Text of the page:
I also can’t find any MathPad-like application. What makes MathPad useful to me is the freeform ability to type in calculations, and change previous calculations to recalculate; it’s almost like a freeform spreadsheet without columns or rows.

And on the website side of things, DNSTran is invaluable when using Analog to analyze web server logs. It can go through tens of thousands of IP addresses in a few seconds, where analog will take half an hour or more.

Rosetta works fine for now, but I’m sure it will eventually be discontinued. So this is sort of a bleg. Anyone know of any really good hierarchical notepads (preferably ones that use a simple, open file format), mathpads, and (for those who use Analog) dns caching utilities?

Oh, and Merry Christmas!

April 20, 2011: Intel-native DNSTran now available for Mac OS X

DNSTran is now up to 1.5.4, and as of that version is Intel-native. That brings the Rosetta apps I want to run down to two. While at this point it looks like Richard Schreyer’s Notes and Mark Widholm’s MathPad will never be updated, they’re not as old as the previous version of DNSTran was, so who knows?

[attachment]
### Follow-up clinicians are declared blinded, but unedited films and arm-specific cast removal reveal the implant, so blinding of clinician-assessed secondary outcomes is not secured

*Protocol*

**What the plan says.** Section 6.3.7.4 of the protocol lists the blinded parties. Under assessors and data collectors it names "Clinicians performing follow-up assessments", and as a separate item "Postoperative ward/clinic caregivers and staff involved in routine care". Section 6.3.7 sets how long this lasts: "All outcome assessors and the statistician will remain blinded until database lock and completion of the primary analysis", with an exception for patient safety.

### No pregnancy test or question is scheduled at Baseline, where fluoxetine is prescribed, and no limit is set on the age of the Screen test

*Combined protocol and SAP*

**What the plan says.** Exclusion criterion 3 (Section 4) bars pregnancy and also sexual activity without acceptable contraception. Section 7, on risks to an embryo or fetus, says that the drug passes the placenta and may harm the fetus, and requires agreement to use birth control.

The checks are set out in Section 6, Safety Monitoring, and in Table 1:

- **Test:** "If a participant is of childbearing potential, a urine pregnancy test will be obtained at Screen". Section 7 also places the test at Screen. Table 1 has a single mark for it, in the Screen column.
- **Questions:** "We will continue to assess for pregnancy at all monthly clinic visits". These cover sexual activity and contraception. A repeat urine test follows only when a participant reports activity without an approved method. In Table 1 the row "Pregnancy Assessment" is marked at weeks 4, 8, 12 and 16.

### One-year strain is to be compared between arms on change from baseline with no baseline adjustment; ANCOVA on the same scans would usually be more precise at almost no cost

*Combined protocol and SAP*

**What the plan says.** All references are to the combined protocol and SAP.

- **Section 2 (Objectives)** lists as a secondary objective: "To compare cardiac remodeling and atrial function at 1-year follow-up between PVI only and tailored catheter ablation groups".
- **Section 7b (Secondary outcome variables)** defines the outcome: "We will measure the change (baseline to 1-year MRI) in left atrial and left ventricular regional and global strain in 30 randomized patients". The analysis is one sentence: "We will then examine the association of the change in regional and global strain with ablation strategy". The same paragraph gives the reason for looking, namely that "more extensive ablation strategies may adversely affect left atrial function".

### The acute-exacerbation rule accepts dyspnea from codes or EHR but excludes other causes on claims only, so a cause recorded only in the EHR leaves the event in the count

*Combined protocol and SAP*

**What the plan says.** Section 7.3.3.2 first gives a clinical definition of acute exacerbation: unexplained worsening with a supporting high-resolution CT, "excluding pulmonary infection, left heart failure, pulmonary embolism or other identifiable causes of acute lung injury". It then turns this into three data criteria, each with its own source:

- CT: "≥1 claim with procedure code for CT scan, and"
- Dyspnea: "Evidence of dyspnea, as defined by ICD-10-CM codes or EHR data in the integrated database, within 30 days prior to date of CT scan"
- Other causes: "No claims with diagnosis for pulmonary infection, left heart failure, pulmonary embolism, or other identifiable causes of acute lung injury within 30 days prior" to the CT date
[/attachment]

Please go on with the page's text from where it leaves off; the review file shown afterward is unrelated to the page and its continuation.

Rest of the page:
And yes, I’m still using Analog for web log analysis, which is why I need a tool like DNSTran. Thanks, Jason.

  1. I’m using SQLite as the backend database; and mod_python on the old iMac vs. mod_wsgi on the new one. And of course the old iMac, being a PPC, is Leopard with 2 GB RAM and the new iMac is Snow Leopard with 4 GB.

  2. Albeit in a fairly hacky manner: it can synchronize one hierarchy by saving it in and reading it from the Addressbook. I suspect this is more Apple’s fault than MacNote’s, though.

  1. <- Climategate crashes Google?
  2. Apple’s iPad ->